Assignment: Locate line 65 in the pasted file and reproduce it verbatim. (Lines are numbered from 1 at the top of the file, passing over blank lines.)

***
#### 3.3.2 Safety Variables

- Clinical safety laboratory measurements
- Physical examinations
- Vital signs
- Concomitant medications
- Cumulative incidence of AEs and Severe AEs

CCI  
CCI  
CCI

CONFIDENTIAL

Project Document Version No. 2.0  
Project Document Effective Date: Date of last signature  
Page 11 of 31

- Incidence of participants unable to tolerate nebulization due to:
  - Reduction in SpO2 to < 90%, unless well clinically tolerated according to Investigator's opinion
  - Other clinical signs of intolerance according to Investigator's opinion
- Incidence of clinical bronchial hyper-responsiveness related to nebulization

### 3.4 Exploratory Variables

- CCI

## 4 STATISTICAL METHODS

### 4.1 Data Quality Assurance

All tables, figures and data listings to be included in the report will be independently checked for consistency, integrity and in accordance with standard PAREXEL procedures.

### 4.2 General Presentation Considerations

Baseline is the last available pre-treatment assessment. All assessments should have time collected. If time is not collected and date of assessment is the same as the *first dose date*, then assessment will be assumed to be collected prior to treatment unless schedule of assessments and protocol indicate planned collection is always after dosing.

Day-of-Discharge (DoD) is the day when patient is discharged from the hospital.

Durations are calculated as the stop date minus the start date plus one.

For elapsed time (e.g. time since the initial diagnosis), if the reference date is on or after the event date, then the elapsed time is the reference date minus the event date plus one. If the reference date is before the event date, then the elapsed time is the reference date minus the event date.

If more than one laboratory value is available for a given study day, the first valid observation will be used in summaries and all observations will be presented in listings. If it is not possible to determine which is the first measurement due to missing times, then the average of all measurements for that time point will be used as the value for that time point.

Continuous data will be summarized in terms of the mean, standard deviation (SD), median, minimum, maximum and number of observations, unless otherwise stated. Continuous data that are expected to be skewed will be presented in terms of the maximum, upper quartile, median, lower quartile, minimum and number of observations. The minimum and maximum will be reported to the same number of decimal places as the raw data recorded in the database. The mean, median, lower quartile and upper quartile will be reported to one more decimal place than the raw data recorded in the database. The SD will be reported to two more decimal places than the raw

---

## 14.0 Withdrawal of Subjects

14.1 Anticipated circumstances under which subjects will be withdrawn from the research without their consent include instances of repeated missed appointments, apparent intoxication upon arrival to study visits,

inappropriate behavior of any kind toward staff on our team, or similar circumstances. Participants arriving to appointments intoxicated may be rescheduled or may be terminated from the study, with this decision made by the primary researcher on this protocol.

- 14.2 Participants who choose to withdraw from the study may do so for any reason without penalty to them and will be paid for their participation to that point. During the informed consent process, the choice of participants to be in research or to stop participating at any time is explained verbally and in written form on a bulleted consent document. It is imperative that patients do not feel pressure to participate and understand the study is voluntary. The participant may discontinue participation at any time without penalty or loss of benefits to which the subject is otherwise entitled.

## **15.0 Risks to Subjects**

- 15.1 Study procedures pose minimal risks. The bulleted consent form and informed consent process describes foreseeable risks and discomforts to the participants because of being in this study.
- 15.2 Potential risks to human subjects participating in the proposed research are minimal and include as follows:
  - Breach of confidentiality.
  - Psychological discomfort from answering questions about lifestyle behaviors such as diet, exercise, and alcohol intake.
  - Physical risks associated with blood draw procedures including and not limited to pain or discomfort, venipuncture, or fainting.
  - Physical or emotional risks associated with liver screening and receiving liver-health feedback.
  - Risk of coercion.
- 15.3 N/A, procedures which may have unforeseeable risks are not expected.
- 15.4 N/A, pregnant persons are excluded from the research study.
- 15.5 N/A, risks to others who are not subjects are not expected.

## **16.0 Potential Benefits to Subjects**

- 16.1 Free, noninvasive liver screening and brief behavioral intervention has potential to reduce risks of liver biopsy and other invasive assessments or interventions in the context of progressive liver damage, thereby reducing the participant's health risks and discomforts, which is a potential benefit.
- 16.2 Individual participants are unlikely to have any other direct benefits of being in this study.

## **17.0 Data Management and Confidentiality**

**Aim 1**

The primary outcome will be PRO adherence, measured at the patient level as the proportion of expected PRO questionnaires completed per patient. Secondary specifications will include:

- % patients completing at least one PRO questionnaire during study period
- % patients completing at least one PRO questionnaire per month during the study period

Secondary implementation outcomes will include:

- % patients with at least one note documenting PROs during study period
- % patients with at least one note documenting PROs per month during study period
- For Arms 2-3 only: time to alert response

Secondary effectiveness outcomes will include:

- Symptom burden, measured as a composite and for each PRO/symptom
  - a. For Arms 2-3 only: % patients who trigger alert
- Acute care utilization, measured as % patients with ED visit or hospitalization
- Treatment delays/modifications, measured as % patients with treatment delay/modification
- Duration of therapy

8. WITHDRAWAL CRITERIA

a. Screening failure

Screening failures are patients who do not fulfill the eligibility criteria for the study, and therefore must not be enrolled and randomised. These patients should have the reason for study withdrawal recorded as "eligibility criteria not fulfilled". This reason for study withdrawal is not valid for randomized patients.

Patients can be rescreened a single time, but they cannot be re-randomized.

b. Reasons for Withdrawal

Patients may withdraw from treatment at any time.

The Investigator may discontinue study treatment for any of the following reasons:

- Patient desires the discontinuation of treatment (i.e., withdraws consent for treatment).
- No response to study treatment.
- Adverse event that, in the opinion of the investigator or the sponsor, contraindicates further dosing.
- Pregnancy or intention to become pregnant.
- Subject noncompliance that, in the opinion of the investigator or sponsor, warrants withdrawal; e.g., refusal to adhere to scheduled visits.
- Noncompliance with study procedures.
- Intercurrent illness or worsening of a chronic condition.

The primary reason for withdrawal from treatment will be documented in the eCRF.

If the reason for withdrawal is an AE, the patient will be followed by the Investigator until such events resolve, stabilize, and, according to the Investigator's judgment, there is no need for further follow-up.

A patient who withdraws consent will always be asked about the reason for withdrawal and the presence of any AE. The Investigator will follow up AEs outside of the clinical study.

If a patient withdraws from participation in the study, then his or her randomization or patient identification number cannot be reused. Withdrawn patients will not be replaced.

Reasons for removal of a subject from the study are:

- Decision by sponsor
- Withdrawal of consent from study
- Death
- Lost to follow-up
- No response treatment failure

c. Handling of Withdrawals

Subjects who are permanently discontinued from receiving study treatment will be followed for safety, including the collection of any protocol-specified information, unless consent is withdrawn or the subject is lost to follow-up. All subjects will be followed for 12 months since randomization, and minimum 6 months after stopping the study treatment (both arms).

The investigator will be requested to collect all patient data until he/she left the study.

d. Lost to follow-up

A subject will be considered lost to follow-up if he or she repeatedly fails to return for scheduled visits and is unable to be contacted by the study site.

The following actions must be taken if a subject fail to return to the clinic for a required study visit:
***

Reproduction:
a. Screening failure